Most schools in England are aware of the concept of ‘cultural capital’, defined by Ofsted as ‘the essential knowledge pupils need to be educated citizens, introducing them to the best that has been thought and said’. Taking our pupils on a journey of musical discovery through history’s greatest hits seems a commendable mission, but this can quickly become a much murkier issue to navigate.
What constitutes ‘cultural capital’?
In music, we need to think carefully about whose ‘best’ we promote in our drive to increase cultural capital levels. Classical music is often lauded as the highest form of music, and indeed many government ministers have made pronouncements about classical music being ‘better’ than other forms of music. The massive amounts of funding given to projects based on classical music further reinforce this messaging from on high.
However, classical music is emphatically not ‘the best’ style of music – it is just one style. You can’t objectively compare western classical music with Indian classical music, or western jazz with Indonesian gamelan, as this is like comparing something written in French with something written in Mandarin. The value of different styles of music is not objective, but rather is based on personal preference. Nonetheless, we do need to acknowledge that an appreciation of classical music is a form of cultural capital because it is tied into associations of class and social mobility. We cannot ignore the perceived value of classical music, even if we feel that this is based on shaky grounds!
How can we build an appreciation of cultural capital?
The good news is that most children are already using the music’s cultural capital as a form of social currency. They are making friends and finding their identity as social groups through mutual appreciation of music. A mutual appreciation of Beethoven is not driving this! Our pupils already know the cultural power of music, so it should be simple to harness this for our own aims, shouldn’t it? Perhaps not! Research shows that ‘open-earedness’ dips around the age of 10-11. Children become less unwilling to listen to anything that doesn’t fit their own perception of what ‘good’ music is. Our best chance of increasing pupils’ cultural capital then lies in the early and middle years of primary school.
Younger children are drawn to the expressive qualities of music. When attempting to increase their cultural capital, we can look for examples of music with strong narrative or image association. Try listening to Carnival of the Animals and move like, or draw, the animals represented in the music. From around the age of seven, children become more able to notice pure musical features, such as structure, dynamics and tempo. In early KS2 we have an opportunity to select and discuss musical examples which obviously feature of certain structural or expressive devices. As pupils enter into that danger zone of ‘closed-earedness’, we can link our musical examples to what they’re listening to. For example, Ed Sheeran uses motifs to great effect in his famous hits Shape of You and Shivers.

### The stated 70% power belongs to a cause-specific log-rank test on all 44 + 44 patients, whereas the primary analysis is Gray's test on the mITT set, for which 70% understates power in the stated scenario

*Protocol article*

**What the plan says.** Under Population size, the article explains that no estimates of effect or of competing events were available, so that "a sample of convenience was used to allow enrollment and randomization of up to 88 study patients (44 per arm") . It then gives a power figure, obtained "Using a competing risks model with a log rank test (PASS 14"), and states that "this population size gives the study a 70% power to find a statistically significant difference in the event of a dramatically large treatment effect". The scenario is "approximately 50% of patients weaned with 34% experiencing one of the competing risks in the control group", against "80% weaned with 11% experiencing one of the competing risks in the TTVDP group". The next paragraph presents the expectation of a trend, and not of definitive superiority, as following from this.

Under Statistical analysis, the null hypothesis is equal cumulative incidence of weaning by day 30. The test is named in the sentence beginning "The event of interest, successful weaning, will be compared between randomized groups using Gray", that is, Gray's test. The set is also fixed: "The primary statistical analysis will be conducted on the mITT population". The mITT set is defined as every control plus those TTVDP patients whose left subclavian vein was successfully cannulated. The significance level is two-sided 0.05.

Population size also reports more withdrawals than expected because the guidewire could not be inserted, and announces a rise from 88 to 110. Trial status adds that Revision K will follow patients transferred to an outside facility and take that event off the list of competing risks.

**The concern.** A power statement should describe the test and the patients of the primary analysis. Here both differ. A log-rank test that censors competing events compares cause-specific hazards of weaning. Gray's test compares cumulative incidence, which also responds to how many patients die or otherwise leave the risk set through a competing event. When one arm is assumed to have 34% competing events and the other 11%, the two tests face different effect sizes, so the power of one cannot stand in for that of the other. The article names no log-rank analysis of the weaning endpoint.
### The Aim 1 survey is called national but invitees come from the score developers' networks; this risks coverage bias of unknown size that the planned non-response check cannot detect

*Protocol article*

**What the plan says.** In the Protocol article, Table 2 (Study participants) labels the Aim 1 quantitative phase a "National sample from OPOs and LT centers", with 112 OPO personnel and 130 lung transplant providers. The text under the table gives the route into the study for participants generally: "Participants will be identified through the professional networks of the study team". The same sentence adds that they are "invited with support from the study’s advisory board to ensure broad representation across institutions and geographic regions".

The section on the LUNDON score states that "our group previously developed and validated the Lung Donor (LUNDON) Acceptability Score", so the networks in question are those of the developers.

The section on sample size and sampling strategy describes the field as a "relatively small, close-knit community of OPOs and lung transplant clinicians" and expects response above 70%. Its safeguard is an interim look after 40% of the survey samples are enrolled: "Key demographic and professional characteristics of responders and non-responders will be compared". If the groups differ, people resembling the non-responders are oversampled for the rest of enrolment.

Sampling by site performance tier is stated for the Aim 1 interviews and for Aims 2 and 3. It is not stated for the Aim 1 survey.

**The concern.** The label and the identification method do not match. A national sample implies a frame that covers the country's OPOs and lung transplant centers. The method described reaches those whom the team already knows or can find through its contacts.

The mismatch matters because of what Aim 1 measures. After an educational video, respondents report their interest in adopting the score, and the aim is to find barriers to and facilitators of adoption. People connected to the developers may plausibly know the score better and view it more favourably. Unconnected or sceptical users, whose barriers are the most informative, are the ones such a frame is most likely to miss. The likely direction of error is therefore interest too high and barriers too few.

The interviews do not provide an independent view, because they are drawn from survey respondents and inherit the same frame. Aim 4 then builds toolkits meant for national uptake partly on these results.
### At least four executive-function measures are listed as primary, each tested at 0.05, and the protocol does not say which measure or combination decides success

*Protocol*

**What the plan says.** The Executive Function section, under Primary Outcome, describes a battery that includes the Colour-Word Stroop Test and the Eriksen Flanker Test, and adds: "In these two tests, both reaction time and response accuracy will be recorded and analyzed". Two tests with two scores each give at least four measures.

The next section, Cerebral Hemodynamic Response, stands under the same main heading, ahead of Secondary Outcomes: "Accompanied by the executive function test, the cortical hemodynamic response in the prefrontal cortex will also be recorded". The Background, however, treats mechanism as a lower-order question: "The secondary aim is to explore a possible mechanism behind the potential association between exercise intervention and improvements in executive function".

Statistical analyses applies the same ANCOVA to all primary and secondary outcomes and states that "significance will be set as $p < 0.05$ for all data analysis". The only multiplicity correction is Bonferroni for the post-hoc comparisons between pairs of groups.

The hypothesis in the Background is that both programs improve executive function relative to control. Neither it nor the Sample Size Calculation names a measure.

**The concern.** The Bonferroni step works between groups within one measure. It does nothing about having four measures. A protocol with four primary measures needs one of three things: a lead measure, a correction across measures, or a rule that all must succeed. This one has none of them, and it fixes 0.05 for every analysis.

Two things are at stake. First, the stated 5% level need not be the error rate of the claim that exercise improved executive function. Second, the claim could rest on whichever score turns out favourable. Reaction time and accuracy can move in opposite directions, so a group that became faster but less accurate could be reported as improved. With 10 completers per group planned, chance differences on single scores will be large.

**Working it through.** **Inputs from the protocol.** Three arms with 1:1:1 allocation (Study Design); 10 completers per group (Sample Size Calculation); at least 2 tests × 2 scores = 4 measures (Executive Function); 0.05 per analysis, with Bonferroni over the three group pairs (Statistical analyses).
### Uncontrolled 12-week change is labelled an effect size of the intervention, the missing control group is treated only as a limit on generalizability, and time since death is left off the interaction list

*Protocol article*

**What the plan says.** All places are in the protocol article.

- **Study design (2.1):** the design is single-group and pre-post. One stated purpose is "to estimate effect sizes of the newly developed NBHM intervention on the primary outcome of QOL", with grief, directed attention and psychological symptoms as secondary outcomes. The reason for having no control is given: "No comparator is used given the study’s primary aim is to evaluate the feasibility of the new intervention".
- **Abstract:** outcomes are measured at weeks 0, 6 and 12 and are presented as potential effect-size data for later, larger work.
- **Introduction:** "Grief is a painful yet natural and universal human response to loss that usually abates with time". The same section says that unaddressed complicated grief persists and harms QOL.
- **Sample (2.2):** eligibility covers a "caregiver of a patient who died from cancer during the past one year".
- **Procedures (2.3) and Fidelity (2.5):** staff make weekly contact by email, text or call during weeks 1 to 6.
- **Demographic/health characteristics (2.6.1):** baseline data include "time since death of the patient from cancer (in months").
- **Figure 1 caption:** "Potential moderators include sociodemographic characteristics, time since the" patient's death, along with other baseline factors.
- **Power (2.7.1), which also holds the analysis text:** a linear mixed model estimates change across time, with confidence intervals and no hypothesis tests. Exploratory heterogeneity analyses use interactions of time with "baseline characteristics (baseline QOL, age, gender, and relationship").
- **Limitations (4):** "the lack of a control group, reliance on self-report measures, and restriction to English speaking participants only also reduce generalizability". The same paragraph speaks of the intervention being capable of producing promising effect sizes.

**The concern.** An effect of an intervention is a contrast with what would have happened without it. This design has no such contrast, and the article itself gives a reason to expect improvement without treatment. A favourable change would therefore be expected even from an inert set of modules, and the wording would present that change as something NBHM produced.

Variety is key
All UK curricula place emphasis on pupils experiencing a wide range of different musical styles and genres. We have already seen we cannot reliably rank or compare one kind of music against another. We should be looking for ‘the best’ examples within each style and genre to include in our curriculum. Give your pupils experiences that add to their social currency for later life. Find them a new musical passion that they will hold onto through that difficult ‘closed-eared’ phase!
It’s important to recognise that a knowledge and appreciation of the classical masters in later life might well be useful. But these will be few and far between! (Plus, anyone who judges you on your musical preferences is probably not worth your time in the first place!)
What’s far more important is our pupils’ ability to build self-identity and bond with others through their own musical preferences. The more music we introduce our pupils to, the more opportunities they will have to form these bonds with their peers, increase their social circles, and enjoy music together.
Dr Elizabeth Stafford is an internationally-recognised music education expert. She has over two decades’ experience as a primary music teacher in numerous school and local authority settings. She is the author of Primary Music Leader’s Handbook, the newest addition to the Collins ‘How to teach’ series of practical music teaching handbooks.